I have chosen to focus this analysis on the role of Anwar El-Ibrahimi and the idea of “extraordinary rendition” in the film since it is highly relevant to our discussions on the Anthropology of the Middle East (Altorki, 2015). Anwar’s persona echoes a widespread discourse concerning the outcomes of counterterrorism measures, capturing the perilous intersection of security, justice, and identity in the post-9/11 world. Anwar’s story reflects the more significant issue of human rights violations in this region. It is consistent with the discussions in our course about the complexities of identity and representation in the Middle East (Hertzog & Katzir, 2019).
The Egyptian-American figure created by Anwar represents the nuanced identity relations common in the Middle East. His kidnapping and remarkable rendition by American authorities highlight the precarious position that people with cross-cultural origins find themselves in. Anwar’s character is an excellent example of the complexity of Middle Eastern identity, which is frequently fractured and formed by local and global pressures, as we have discussed in this course. His suffering highlights concerns about the fuzziness of the boundaries between discrimination and security, as well as the effects of laws that can arbitrarily single out people who occupy grey areas in society (Hassany, 2019).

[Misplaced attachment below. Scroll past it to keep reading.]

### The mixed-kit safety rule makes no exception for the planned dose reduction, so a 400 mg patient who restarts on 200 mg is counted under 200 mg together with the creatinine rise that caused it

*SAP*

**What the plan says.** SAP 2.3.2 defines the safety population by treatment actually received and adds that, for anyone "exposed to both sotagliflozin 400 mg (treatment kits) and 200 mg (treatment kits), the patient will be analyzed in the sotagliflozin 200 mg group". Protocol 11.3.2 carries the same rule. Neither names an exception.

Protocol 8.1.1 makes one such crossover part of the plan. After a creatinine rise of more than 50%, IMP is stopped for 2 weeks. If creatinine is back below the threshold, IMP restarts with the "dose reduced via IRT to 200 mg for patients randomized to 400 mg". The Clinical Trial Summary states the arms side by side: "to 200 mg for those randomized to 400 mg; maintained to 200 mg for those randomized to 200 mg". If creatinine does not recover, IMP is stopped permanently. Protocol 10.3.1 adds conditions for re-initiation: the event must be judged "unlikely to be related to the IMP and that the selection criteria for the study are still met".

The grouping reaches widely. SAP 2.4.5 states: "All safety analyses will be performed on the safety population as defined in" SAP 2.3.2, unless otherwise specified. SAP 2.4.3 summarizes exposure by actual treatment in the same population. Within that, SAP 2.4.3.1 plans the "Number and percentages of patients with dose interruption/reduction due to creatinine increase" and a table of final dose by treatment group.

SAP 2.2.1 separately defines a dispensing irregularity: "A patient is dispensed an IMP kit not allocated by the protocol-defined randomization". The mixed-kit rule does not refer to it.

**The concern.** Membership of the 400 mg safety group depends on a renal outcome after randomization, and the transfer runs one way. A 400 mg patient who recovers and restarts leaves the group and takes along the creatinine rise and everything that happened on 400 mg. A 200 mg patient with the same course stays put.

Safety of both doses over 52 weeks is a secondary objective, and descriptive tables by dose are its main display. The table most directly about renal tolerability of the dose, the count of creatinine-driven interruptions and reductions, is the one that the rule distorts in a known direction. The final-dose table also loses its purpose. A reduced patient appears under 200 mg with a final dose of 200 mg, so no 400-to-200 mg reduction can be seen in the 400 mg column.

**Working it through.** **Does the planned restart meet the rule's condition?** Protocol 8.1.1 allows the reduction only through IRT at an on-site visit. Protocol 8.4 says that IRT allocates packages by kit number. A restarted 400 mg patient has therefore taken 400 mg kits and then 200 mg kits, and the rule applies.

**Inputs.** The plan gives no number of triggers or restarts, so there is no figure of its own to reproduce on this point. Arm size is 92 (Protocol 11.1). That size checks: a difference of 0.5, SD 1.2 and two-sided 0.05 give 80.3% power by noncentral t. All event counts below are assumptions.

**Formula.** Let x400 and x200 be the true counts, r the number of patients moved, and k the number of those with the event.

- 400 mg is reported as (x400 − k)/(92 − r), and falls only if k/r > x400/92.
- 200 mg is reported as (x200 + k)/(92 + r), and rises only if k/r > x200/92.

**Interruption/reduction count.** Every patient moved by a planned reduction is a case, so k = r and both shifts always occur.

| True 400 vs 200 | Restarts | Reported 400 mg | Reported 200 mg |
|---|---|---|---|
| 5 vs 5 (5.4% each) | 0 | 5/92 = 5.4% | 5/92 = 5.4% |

Moreover, Anwar’s story’s exploration of the concept of “extraordinary rendition” aligns with our conversations about the implications of counterterrorism policies in the Middle East. The movie pushes us to evaluate the moral and legal quandaries that these kinds of activities raise. The movie challenges us to think about the larger effects of security measures on both people and the area by contrasting Anwar’s experience with more general concerns about the morality and efficacy of counterterrorism (Hertzog & Katzir, 2019).
Lila Abu-Lughod’s anthropological work, “Do Muslim Women Really Need Saving?” helps us understand the film’s portrayal of extraordinary rendition. In her research, Abu-Lughod tests the notion that Muslim women need to be rescued from their own communities and investigates how Muslim women are viewed in the West (Abu‐Lughod, 2002). While “Rendition” and Abu-Lughod’s work mostly address female concerns in the Middle East, they are similar in that they both examine how Western perspectives may affect how the region is portrayed. Although they address this topic differently, both the movie and the study of Abu-Lughod stress how external causes affect the Middle East.